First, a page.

This Week By The Numbers…

Bikes ridden: 7
163 miles
6,200’ climbing
15.3 mph avg
9,300 calories

Whether you ride a bike or not, thank you for taking the time to ride along with me today. If you haven’t already, please scroll up and subscribe. If you like what you read, give it a like and a share. If not, just keep scrollin’. Oh, and there is this from Chuck Berry and Keith Richards. Enjoy…

 

On Finding Simple Love…

When I feel love, I feel no pain. Perhaps that’s why I’m reaching for more these days, and finding it in places where I once didn’t — or never even thought to look for it.  And maybe it also has to do with life dishing out a little more pain these days.

I’m not talking about romantic love — that’s just novocaine for the mind. I’m talking about finding love in situations, in behaviors, and in aesthetics. I’m finding love these days in doings, in happenings, in observations, and existences. Oh, and in nature — there’s always love in nature.

Any of those are where quality love can be found — and that’s the key, quality love.  Identifying and feeling quality love these days, is one of the few things that makes me proud to be a human being.

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I’d be holding back if I didn’t confess that the weight of the world is draining me more lately. Yup, the same nonsense and bullshit that’s draining you is draining me. As we are forced to adapt to this increasing social complexity — the increasing complexity in all things human, positive and negative, I feel as though my spiritual senses are drying up.

My soul is drying…
My heart is drying…
My mind is drying…
My enthusiasm is drying…
My energy is drying…
My belief is drying…
My hope is drying…

Love though, can feed any of those, if not fill them.

So where do I find this kind of love…? Well, it has a smaller profile and is harder to locate than the hate and ignorance that stands so tall to dominate our social landscape, so I have to work at finding it.

Of course, love is in the eyes of my dog — it’s in the eyes of all dogs. But I find it just as much these days, in the eyes of a rabbit hiding nervously under the sagebrush when I walk in the mornings. In find love in the eyes of the neighbor’s cat, who stands on my car and looks my way when I bend down to grab the newspaper each morning from my driveway.  I find love in making eye contact with nearly any animal.

This might strike you as odd, but I find love in social media. Not in the nonsense and the bullshit that people exchange for the sake of simple amusement. But in those times when I am witness to human connections — when I see friends supporting friends or even acquaintances they scarcely know, and offer support during difficult times — I find that touching. What is touching if not a form of love…?

I can’t begin to tell you the love I feel when I see my mother’s expression as she sifts through pictures of her youth, of her grandchildren, and of all the places she’s been and things she’s done. I find love when I see my mother’s hands covered with age spots and I reflect on how many babies she helped deliver with those hands through the years.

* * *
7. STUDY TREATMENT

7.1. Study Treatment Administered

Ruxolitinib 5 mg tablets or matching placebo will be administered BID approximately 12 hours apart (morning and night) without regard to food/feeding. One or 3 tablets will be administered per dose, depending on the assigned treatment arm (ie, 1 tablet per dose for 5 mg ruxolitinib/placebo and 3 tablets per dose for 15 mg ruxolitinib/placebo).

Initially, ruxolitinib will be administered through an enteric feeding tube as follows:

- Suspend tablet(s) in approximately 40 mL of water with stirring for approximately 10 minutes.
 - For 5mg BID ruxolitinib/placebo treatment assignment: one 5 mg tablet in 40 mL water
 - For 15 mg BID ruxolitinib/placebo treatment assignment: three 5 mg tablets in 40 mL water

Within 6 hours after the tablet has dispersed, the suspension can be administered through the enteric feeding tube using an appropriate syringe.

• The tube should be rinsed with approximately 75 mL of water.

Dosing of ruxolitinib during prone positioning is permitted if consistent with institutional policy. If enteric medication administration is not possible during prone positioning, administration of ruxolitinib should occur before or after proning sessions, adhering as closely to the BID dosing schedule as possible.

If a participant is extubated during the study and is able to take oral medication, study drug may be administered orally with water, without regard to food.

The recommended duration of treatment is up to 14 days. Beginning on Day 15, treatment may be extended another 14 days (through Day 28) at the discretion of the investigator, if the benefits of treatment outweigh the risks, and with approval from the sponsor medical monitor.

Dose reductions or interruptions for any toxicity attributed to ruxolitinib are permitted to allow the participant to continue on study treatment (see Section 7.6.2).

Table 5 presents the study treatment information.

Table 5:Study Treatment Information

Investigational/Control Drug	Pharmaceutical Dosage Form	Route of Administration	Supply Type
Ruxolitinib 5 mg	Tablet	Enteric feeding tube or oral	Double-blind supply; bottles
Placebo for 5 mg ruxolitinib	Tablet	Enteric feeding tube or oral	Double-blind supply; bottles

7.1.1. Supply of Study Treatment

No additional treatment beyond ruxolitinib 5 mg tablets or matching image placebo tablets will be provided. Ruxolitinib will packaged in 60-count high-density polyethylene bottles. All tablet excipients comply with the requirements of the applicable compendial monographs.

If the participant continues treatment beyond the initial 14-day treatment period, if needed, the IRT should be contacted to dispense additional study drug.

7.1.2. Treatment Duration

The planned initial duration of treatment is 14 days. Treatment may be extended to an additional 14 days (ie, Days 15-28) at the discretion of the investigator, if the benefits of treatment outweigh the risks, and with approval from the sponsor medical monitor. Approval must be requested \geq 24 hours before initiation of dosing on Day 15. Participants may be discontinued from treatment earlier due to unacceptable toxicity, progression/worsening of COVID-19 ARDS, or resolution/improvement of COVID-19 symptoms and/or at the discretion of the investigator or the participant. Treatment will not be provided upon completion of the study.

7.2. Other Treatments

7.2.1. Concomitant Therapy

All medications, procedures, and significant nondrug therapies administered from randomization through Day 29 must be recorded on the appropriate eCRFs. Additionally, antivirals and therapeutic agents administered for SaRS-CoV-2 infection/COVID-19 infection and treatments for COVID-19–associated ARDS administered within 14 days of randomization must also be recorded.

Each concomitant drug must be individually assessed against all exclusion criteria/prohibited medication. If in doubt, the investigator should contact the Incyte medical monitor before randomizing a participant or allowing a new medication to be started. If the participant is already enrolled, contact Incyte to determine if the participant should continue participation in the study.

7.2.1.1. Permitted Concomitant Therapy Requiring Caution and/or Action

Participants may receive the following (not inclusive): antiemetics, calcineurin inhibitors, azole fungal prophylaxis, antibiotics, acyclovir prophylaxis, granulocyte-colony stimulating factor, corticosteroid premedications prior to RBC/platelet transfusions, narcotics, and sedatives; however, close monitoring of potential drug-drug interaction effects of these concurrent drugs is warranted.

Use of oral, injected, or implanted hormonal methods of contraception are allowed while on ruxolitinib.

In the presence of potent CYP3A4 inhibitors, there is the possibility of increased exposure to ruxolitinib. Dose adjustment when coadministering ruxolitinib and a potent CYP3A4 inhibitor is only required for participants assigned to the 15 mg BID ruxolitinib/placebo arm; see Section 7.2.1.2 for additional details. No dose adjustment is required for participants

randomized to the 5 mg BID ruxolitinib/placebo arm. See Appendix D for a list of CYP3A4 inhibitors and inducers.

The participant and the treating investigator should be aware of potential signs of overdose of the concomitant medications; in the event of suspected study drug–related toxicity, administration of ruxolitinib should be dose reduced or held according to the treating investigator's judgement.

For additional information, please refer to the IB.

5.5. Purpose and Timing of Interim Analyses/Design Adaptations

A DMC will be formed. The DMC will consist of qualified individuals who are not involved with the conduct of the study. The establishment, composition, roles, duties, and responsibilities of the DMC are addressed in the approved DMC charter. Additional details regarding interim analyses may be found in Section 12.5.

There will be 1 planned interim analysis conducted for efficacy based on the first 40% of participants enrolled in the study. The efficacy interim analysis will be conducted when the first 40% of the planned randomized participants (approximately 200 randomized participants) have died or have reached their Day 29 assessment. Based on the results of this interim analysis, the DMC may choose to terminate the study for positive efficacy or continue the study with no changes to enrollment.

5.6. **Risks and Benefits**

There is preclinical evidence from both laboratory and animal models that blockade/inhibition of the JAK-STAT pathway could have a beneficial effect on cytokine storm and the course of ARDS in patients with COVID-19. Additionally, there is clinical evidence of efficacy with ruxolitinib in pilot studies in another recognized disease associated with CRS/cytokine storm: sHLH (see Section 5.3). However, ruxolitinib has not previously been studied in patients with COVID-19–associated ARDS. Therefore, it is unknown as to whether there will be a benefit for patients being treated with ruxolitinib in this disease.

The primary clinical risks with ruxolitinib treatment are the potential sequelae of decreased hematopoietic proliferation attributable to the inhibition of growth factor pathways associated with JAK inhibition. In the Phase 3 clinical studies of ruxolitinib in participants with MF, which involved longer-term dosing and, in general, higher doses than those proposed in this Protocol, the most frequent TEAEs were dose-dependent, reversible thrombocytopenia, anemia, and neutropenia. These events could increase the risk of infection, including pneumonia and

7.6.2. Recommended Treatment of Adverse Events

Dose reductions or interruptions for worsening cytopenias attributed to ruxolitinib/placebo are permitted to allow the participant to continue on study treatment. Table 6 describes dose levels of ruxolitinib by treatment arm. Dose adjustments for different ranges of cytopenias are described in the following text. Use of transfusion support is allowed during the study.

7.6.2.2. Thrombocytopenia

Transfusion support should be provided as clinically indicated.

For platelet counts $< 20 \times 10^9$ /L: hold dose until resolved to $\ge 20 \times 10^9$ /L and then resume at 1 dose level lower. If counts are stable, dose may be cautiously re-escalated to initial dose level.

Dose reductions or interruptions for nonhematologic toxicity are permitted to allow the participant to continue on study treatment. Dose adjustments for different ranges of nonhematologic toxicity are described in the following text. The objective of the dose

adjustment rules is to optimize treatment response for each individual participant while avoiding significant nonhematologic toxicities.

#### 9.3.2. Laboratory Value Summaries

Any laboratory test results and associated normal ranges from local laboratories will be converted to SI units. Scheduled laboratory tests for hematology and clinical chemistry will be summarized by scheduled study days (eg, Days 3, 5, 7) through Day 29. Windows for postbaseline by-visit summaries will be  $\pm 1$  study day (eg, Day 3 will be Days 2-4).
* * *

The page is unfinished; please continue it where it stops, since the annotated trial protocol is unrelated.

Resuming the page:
Each week during my Rotary meeting, when a small golden can is passed around the room, and donations are placed in the can in support of local student enterprises that we sponsor, and as everyone drops a 5, a 10, or a 20 dollar bill into the can and makes a statement about why they’re doing so, that’s the kind of love that feeds me these days.

I might read a story or watch a documentary about a group of men who met as teens, formed a band, and shared big dreams together. And perhaps they found those dreams, but along the way they also found the agony and struggles that come with money and fame. They found fighting, addictions, breakups, and the jealousies that break friendships apart. And when I see those band members who met as children, now standing on stage looking regal under their gray hair,  putting their differences behind them, hugging, and making eye contact with one-another just before they strike a chord or beat a drum, I see the love of survival and of commitment.

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Last week, I held the wheelchair of a weakened friend as his wife helped him get in the passenger seat of their car. He is in the advanced stages of cancer and has declined further treatments. I’m not sure I’ve ever felt more love than when I shook his hand as he put his seatbelt on before I closed his car door. I wondered, as I walked away, if there wasn’t a metaphor in me closing that door, because I may never see him again.

Those are the kinds of love that nourish me these days — they are the kind of love that my soul needs most in these chaotic times

As social complexity increases, and all its cascading consequences drain the humanity from me in the day-to-day, it’s the love that I witness in little things that nourishes me just enough to keep going and to keep growing.

This is what I think about when I ride. No shit, it really is… Jhciacb

This Week By The Numbers…
Bikes ridden: 4
202 miles
8,400’ climbing
15.9 mph avg
12,000 calories